Fratnow's FRAT® measures the presence of antibodies that interact (either block or bind) with the activity of the Folate Receptor A (FRA). FRA is responsible for the transport of folate - and its active component 5-MTHF which helps metabolize folate - into certain tissues, most notably the brain, placenta and ovary. These antibodies were detected in the blood of numerous individuals with disorders ranging from Cerebral Folate Deficiency, Autism Spectrum Disorders, sub-fertility in women, and pregnant women carrying fetuses with neural tube defects (NTD). Additionally, antibodies have been found in the parents of some children with ASD.
Current evidence suggests that these antibodies may be responsible for reducing the transport of folate and its active metabolites (most notably 5-MTHF) across barriers to the brain, placenta and ovaries. Data show that folate is critical for the proper function of many tissues, including brain, placenta and ovaries.
FRAT® is not indicated for the diagnosis of any medical condition and thus has not been approved by the FDA. FRAT® can be useful as a research tool in the above disorders, as well as assessing the health of folate transport to the brain, placenta and ovary. The levels of antibodies tend to fluctuate over time and diet (e.g. milk intake) can affect the levels.
In several cases with CFD related disorders and ASD, the administration of metabolites of folate, such as 5-MTHF and Folinic acid, has resulted in clinical improvements. This is because these metabolites can enter the brain through carriers other than FRA, most notably the RFC (Reduced Folate Carrier).
For more information and supporting data please review our Publications page.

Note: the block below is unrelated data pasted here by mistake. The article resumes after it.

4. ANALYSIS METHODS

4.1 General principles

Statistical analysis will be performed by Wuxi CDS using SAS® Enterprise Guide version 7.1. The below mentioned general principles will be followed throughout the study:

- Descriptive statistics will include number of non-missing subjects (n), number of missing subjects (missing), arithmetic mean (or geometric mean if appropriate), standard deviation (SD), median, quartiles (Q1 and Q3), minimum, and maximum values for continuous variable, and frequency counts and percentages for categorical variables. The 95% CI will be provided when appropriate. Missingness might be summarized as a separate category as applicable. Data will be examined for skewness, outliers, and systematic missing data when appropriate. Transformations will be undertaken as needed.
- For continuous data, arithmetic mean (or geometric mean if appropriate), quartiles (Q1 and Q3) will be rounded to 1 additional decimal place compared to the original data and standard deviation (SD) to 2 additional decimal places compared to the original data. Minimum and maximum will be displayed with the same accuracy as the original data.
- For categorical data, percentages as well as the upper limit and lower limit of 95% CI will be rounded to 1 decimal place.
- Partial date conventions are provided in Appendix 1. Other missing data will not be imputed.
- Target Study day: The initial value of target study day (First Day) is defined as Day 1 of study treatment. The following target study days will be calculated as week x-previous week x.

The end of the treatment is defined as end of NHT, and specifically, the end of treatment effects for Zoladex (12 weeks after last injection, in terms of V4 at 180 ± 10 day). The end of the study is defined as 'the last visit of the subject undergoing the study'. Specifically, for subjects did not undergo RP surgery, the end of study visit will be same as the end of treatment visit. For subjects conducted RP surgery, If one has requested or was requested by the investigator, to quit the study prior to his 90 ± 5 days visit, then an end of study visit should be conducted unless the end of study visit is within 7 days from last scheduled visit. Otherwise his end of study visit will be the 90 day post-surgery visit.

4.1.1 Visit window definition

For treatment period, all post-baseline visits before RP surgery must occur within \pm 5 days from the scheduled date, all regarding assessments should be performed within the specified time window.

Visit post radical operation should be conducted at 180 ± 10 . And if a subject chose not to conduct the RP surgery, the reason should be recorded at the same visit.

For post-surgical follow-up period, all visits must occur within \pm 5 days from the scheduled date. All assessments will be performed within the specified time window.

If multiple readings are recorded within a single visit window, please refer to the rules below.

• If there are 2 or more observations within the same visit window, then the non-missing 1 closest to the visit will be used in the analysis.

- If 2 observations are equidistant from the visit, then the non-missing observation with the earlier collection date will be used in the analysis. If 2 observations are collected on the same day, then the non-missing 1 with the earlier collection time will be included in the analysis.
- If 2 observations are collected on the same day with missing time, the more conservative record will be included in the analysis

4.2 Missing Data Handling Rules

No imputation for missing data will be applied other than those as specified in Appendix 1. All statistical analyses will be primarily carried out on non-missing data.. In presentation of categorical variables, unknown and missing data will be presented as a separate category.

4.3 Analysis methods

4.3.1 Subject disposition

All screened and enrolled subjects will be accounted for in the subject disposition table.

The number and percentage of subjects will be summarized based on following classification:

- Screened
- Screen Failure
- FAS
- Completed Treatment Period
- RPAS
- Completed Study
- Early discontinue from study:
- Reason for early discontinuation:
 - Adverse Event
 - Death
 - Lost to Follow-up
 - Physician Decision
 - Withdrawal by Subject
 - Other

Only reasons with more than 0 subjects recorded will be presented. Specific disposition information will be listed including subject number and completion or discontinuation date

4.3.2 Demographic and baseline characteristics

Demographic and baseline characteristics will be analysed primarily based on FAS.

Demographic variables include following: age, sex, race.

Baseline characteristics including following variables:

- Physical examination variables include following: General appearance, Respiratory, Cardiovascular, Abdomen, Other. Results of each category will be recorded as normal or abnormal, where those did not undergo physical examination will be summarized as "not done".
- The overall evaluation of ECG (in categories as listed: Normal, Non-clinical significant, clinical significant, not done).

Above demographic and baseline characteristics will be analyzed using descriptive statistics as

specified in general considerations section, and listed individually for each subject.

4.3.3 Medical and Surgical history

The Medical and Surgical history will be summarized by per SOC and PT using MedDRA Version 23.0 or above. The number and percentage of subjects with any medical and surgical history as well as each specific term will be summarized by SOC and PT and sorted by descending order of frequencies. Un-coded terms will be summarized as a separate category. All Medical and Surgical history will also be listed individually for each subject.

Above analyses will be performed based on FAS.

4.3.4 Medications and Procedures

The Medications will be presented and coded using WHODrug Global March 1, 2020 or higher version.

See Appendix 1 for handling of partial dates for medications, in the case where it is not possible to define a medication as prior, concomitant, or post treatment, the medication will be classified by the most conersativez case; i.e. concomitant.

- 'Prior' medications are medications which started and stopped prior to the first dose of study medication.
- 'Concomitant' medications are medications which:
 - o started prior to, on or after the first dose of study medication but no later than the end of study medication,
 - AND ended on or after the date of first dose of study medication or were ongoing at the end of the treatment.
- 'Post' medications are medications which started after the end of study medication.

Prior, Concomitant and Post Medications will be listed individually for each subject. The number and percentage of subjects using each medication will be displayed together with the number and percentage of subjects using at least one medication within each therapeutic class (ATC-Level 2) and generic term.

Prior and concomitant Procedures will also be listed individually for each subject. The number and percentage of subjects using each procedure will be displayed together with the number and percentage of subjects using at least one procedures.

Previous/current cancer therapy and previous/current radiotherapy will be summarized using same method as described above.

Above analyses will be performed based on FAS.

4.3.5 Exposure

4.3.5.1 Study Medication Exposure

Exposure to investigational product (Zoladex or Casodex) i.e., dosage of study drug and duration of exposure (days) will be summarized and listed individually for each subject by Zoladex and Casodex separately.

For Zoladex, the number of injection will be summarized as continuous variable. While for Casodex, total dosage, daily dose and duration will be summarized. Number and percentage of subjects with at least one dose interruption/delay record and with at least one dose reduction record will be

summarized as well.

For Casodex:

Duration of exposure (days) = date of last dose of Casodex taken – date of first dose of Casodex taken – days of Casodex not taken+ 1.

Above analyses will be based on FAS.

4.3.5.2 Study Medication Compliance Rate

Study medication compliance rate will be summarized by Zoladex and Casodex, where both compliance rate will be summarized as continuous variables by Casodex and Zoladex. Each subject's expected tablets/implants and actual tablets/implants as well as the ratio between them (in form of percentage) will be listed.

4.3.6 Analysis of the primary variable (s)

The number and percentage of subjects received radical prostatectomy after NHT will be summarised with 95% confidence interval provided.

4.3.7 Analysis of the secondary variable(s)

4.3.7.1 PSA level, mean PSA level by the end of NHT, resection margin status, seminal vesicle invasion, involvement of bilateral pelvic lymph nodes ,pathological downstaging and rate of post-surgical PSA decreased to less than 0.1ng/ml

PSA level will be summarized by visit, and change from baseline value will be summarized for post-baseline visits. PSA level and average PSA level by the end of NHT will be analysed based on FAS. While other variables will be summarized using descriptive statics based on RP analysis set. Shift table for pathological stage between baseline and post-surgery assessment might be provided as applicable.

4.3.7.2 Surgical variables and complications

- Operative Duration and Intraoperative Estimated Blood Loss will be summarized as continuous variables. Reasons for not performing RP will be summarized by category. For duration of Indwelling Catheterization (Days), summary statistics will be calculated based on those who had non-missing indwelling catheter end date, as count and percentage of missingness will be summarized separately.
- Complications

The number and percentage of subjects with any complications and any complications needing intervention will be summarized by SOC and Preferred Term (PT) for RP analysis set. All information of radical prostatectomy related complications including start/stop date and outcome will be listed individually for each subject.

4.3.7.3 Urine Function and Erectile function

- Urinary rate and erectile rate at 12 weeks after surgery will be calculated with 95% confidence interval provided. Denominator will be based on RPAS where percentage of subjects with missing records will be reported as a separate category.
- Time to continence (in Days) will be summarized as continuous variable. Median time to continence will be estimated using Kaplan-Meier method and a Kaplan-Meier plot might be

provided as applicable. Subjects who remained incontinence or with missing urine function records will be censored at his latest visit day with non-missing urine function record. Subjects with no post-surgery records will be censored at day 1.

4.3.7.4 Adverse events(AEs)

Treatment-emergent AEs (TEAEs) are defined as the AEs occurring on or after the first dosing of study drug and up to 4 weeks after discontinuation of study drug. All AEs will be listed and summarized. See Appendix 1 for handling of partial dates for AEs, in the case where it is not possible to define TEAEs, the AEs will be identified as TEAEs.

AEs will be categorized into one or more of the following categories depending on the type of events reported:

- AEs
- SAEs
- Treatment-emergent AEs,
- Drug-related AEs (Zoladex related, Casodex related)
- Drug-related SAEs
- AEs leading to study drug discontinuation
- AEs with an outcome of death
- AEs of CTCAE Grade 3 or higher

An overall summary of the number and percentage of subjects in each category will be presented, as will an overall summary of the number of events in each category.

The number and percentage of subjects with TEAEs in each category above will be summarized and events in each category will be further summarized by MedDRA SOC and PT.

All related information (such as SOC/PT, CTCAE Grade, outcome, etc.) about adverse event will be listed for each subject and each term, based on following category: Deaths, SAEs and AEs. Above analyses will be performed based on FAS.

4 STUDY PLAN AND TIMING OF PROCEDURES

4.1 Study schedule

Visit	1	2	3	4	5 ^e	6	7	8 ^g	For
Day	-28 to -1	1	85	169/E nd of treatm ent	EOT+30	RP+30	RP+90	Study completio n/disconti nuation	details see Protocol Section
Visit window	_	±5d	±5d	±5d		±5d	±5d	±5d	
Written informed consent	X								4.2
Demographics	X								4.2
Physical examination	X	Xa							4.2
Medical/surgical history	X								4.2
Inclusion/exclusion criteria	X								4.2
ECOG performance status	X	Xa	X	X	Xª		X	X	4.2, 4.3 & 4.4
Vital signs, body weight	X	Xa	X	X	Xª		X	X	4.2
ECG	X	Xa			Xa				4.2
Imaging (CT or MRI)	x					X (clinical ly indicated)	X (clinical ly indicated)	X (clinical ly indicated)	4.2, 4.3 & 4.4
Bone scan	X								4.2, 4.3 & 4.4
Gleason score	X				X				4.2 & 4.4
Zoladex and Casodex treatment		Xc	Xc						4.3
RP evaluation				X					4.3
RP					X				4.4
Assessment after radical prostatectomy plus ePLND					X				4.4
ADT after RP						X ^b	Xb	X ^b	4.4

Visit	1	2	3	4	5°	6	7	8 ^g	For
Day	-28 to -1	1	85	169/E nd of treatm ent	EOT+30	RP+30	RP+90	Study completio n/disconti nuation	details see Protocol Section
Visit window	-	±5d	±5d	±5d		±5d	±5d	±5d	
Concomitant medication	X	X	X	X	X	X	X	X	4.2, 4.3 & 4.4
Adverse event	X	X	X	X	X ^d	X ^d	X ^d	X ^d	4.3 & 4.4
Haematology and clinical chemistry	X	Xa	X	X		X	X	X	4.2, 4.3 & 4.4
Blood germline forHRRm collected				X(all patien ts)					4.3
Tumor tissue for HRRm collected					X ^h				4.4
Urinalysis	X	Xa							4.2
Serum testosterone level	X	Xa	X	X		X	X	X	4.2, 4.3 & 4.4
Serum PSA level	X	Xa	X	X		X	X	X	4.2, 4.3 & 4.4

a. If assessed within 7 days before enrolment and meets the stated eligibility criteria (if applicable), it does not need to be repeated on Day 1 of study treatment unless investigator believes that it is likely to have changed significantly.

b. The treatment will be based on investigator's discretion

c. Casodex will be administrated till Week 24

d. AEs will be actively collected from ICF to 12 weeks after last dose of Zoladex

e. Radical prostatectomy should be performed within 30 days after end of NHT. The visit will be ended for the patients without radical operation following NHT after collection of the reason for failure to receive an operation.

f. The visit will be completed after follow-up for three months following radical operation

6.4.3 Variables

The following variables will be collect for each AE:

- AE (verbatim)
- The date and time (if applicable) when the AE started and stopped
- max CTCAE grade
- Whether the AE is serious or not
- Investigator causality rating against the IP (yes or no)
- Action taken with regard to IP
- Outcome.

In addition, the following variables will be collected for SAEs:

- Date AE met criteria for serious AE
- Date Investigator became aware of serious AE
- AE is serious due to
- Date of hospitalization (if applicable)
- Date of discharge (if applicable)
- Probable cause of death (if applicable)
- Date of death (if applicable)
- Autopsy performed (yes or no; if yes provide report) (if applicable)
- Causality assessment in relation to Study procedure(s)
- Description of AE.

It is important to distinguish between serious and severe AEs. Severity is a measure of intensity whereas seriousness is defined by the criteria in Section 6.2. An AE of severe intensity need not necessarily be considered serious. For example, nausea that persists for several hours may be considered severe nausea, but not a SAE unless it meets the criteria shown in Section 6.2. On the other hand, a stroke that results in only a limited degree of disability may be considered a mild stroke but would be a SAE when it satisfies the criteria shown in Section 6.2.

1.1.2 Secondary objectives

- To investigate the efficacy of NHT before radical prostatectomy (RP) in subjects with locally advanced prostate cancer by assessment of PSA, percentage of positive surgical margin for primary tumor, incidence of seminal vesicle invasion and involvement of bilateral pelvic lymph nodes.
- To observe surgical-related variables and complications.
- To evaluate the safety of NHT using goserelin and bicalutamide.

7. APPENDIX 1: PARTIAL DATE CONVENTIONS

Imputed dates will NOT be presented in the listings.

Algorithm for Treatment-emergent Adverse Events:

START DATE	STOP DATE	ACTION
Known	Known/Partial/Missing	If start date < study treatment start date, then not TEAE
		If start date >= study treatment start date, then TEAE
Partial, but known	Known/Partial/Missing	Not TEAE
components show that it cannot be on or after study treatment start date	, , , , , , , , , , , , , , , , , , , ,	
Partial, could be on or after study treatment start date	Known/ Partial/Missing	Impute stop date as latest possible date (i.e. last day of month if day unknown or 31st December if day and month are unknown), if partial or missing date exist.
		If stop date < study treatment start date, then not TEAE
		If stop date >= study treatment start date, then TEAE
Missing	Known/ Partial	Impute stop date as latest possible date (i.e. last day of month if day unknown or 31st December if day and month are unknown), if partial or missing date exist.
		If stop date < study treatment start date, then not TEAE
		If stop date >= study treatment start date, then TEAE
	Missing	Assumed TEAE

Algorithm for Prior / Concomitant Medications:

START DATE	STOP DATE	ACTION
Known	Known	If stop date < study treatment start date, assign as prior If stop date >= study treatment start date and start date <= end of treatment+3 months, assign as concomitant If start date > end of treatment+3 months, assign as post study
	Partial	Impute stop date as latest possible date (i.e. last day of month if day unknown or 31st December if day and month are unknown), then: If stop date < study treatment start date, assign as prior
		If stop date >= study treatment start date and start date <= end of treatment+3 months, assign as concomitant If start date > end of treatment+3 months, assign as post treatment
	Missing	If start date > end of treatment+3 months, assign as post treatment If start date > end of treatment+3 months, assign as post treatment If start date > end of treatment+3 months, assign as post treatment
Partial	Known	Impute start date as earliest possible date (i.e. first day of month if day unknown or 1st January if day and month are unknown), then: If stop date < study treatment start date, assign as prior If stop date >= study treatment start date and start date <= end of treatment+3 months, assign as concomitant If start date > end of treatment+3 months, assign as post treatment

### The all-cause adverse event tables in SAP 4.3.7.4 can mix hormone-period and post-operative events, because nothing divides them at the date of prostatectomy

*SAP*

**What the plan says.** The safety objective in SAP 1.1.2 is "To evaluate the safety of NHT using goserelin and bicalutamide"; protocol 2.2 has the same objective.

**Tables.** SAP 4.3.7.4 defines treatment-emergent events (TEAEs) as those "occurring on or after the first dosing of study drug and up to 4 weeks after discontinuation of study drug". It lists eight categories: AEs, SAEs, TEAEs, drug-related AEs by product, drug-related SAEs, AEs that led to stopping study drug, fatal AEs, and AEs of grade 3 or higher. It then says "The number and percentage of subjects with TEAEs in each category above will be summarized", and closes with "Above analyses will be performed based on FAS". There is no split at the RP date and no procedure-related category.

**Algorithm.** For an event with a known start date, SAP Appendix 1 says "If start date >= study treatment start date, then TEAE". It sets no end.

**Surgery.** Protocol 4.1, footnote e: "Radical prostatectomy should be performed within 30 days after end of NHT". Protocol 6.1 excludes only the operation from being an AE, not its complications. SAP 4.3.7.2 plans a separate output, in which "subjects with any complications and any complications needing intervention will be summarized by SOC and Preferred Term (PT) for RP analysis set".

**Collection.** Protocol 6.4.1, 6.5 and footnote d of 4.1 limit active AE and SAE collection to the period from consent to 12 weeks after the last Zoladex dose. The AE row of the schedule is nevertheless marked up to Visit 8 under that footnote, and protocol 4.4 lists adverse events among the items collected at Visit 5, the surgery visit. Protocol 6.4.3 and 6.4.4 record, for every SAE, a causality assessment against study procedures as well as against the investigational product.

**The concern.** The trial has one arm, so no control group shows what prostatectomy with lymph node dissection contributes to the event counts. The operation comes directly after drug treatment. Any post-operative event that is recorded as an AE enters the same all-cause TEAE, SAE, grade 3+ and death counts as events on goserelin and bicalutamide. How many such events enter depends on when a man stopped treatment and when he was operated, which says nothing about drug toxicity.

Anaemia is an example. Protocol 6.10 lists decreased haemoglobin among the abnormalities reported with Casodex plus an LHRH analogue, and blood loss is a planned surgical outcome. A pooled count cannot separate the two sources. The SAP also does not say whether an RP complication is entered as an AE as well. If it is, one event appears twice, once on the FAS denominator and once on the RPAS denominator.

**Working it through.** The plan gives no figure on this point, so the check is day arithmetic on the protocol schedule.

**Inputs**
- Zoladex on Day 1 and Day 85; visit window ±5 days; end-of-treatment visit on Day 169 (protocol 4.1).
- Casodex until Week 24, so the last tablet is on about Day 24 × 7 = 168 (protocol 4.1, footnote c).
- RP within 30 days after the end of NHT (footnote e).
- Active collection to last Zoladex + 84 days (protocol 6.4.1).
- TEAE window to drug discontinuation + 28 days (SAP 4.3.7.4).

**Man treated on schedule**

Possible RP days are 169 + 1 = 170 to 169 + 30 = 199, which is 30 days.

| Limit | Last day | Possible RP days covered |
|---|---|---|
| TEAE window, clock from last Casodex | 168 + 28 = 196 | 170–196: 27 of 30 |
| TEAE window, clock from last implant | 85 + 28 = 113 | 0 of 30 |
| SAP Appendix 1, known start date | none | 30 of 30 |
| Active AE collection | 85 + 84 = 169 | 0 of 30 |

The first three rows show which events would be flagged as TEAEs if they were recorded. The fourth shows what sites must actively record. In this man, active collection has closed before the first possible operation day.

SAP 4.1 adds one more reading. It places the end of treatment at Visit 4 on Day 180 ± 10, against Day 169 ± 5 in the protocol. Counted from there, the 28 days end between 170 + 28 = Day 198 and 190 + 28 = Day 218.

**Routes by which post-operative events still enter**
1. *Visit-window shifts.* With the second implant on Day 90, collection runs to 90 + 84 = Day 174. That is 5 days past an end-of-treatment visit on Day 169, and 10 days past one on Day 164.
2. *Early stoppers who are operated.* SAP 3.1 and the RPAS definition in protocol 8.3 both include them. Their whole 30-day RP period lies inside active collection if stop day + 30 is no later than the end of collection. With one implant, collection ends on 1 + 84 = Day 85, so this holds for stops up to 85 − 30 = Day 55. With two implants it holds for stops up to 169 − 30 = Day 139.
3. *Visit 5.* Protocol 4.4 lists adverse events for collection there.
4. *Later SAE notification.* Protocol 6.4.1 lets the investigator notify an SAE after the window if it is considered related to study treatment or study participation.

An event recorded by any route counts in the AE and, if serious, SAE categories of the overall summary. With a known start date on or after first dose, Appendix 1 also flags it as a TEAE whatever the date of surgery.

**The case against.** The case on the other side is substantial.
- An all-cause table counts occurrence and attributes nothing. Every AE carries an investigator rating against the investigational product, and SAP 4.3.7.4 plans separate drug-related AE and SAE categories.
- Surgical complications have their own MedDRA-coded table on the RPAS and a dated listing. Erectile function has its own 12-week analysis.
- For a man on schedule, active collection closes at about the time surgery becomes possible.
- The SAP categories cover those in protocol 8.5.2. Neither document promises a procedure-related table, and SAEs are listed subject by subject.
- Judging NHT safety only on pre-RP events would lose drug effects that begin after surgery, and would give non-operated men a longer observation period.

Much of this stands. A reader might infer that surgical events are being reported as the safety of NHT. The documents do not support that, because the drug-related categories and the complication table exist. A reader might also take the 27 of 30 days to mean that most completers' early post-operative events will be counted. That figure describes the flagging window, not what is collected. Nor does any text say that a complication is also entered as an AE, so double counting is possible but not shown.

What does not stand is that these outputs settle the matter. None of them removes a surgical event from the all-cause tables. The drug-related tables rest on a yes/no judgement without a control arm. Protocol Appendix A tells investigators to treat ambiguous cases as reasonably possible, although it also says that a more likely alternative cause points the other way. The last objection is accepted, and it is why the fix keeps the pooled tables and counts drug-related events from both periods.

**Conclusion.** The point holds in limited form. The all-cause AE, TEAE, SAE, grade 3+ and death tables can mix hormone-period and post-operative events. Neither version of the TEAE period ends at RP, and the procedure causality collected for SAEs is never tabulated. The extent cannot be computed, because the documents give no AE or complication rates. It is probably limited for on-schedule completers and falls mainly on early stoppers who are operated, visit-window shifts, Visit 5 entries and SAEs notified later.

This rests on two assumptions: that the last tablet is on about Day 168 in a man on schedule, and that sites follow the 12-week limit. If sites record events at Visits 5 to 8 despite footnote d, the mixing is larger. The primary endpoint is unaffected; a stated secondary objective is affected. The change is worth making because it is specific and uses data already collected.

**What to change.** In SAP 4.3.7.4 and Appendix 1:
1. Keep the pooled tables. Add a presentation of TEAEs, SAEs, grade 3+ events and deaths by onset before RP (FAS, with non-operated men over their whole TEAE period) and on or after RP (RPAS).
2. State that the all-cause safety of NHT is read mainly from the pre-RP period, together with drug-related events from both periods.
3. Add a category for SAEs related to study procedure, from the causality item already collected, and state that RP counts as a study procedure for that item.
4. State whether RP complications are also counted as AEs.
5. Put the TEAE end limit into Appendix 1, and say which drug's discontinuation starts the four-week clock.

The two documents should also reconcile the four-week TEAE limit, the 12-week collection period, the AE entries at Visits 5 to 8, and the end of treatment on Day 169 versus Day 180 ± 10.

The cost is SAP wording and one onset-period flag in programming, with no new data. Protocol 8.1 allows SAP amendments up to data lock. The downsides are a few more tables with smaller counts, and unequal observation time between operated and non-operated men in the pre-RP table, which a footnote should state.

Why FRAT® Testing Is Important
A substantial number of children with ASD generate antibodies to the receptor responsible for allowing folate to enter the brain. These antibodies can block the entry of folate to the brain resulting in cerebral folate deficiency (CFD). The presence of such antibodies, which FRAT® measures, is an indication that folate needs to be delivered in different ways (bypassing the blocked receptor) to enter the brain. One such substance, called Folinic acid, when administered to children with ASD, increases the levels of active folate metabolites and leads to clinical improvements in these patients.
“The association of FRA Autoantibodies with pregnancy-related complications, CFD syndrome, and autism spectrum disorders and response to folate therapy is highly suggestive of the involvement of these Autoantibodies in the disruption of brain development and function via folate pathways.
Because these Autoantibodies are associated with various pathologies during fetal and neonatal development, early detection and intervention could prevent or reverse the consequences of exposure to these Autoantibodies.”
— Jeffrey M. Sequeira et al., The diagnostic utility of folate receptor autoantibodies in blood Clin Chem Lab Med 2013; 51(3): 545-554
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